But the controversy didn’t end when upon appointment – some branded Murphy as a ‘lawless’ judge, and he refused to wear a wig except during the most formal occasions.

Murphy was rumoured to keep a copy of the Constitution by his bedside – not out of devotion, but as a cure for insomnia!

But the death-knell for his career was the so called “secret tapes of judge” which were alleged to be recordings of Murphy engaging in misconduct with another man who had earlier faced charges of forgery and conspiracy.

Murphy was charged with attempting to pervert the course of justice. Although he was ultimately acquitted, his name had been irreparably tarnished.

The ‘Murphy Affair’ was polarising: those who believed in his innocence saw it as a witch-hunt, while his detractors were adamant that it revealed his true colours.

Murphy met with tragic news in the midst of the investigation – he was suffering from cancer; in fact, he was terminally ill. Although the investigation was dropped, Murphy returned to the bench for only a month before succumbing to the disease.

4. Michael Kirby (1975 – 2009)

No list of High Court Justices would be complete without including Kirby, who is undoubtedly one of the most popular judges that Australia has ever seen.

Kirby is famous for being passionate about human rights, as well as often giving dissenting judgements (ie disagreeing with the majority of judges).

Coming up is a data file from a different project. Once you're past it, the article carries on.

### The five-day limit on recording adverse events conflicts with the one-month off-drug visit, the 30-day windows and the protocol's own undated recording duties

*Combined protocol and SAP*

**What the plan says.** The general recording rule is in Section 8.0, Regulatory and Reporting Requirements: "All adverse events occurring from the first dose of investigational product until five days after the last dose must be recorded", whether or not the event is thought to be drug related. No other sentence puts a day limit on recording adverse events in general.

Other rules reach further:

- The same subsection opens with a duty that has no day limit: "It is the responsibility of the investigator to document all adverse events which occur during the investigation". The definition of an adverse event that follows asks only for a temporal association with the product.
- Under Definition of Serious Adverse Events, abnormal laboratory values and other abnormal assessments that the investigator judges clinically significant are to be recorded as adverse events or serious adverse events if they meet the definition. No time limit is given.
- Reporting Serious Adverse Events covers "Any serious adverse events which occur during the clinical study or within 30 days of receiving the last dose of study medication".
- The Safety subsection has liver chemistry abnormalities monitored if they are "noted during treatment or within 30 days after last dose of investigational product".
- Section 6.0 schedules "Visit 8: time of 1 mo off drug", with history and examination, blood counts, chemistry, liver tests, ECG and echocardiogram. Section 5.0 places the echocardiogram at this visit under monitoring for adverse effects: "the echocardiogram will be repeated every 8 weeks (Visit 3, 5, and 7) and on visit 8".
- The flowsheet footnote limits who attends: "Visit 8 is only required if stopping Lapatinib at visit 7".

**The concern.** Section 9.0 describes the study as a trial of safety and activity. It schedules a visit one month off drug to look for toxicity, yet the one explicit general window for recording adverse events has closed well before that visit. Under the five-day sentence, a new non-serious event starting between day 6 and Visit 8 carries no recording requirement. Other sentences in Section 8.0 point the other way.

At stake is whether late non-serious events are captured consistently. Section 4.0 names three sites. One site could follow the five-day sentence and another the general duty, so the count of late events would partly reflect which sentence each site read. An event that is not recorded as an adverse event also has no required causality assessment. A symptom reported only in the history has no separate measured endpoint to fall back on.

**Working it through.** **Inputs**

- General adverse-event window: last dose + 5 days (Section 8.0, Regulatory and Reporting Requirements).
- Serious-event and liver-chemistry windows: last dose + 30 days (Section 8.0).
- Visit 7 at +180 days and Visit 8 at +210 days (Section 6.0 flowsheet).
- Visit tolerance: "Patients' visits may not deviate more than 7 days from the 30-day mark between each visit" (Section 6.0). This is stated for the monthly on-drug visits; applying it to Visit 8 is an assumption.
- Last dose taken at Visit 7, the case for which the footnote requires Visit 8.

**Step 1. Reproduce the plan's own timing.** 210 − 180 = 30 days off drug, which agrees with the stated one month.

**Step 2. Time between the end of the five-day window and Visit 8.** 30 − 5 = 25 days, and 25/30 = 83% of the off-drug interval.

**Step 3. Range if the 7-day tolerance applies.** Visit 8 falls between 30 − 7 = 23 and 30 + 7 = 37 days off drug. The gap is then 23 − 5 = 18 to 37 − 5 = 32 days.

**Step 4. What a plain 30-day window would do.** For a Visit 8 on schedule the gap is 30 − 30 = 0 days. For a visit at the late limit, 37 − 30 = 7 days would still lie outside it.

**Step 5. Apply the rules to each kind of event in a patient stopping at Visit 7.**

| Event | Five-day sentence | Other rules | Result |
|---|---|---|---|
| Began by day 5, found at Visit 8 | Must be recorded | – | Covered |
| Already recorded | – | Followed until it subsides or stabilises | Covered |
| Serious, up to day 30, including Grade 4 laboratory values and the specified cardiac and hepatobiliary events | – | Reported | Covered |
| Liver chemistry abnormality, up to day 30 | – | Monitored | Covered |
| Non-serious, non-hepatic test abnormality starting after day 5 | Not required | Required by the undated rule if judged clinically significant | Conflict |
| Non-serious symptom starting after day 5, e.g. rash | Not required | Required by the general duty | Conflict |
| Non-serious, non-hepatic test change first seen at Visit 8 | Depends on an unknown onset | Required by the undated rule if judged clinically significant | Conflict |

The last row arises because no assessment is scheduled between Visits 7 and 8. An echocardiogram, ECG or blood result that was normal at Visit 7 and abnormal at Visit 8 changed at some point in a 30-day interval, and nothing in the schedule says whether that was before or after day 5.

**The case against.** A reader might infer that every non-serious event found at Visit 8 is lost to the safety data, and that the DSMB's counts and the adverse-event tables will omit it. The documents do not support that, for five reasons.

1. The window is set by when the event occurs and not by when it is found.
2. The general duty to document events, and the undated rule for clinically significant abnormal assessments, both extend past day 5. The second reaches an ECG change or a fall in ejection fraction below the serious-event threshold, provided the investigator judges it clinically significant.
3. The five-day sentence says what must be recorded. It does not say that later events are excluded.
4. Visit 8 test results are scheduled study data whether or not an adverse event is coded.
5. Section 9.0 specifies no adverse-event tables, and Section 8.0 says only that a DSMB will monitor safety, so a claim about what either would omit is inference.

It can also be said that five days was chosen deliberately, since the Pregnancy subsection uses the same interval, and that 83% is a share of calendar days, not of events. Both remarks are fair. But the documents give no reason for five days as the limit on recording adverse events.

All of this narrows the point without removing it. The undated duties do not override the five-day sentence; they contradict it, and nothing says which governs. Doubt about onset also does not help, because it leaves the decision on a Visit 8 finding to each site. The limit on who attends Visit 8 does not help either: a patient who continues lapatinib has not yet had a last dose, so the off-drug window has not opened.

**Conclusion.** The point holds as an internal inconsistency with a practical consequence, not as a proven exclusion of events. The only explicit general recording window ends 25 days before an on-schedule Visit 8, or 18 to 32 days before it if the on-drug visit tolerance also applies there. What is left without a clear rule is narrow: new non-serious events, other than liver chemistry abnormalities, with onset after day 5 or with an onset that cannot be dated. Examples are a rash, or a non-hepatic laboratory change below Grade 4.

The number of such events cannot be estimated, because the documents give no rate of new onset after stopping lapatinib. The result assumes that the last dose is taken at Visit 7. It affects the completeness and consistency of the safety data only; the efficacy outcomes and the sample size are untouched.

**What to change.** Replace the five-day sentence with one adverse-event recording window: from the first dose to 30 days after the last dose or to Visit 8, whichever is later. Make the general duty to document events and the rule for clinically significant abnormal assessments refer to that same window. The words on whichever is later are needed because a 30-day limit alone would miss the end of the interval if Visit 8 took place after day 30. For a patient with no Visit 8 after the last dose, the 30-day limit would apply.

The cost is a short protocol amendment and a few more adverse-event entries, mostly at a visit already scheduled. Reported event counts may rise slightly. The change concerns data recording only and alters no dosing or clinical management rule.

Being a High Court Justice is simply one of his many achievements – Kirby has been on three university governing bodies, as well as a member of the World Health Organisation’s Global Commission. He has undertaken invaluable work advocating human rights and the fight against AIDs.

His website makes the grandiose claim that he invented the blog. It makes a number of other interesting and insightful statements, including that “causing occasional offence is not the greatest sin. Being boring, self-righteous or unkind compete for that award.”

5. Mary Gaudron (1987 – 2003)

Mary Gaudron was Australia’s first female High Court Justice, appointed in 1987, but this is far from her only noteworthy achievement.

Gaudron had a distinguished career before her appointment – having been the Solicitor-General, a Queen’s counsel and a Federal Court judge.

Once on the High Court bench, she sat on many landmark cases including Mabo and Wik – which were two of the most significant cases relating to the rights of Indigenous Australians. She has been instrumental in the development of criminal law.

Gaudron chose to leave the bench early, retiring at 60 – which is 10 years before the mandatory retirement age for judges.

After her retirement, Gaudron once again found herself in the courtroom – but on the other side of the bench.

She was sued by a sister, who wanted a share of the estate Mary had inherited from her mother. But like many other things in her career, Mary Gaudron came out as the winner.

She was a strong advocate for women’s rights, especially the advancement of women in the legal profession.

So there you have it – five brilliant, interesting and influential minds.

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About Ugur Nedim

Ugur Nedim is an Accredited Specialist Criminal Lawyer and Principal at Sydney Criminal Lawyers, Sydney's leading firm of criminal and traffic defence lawyers.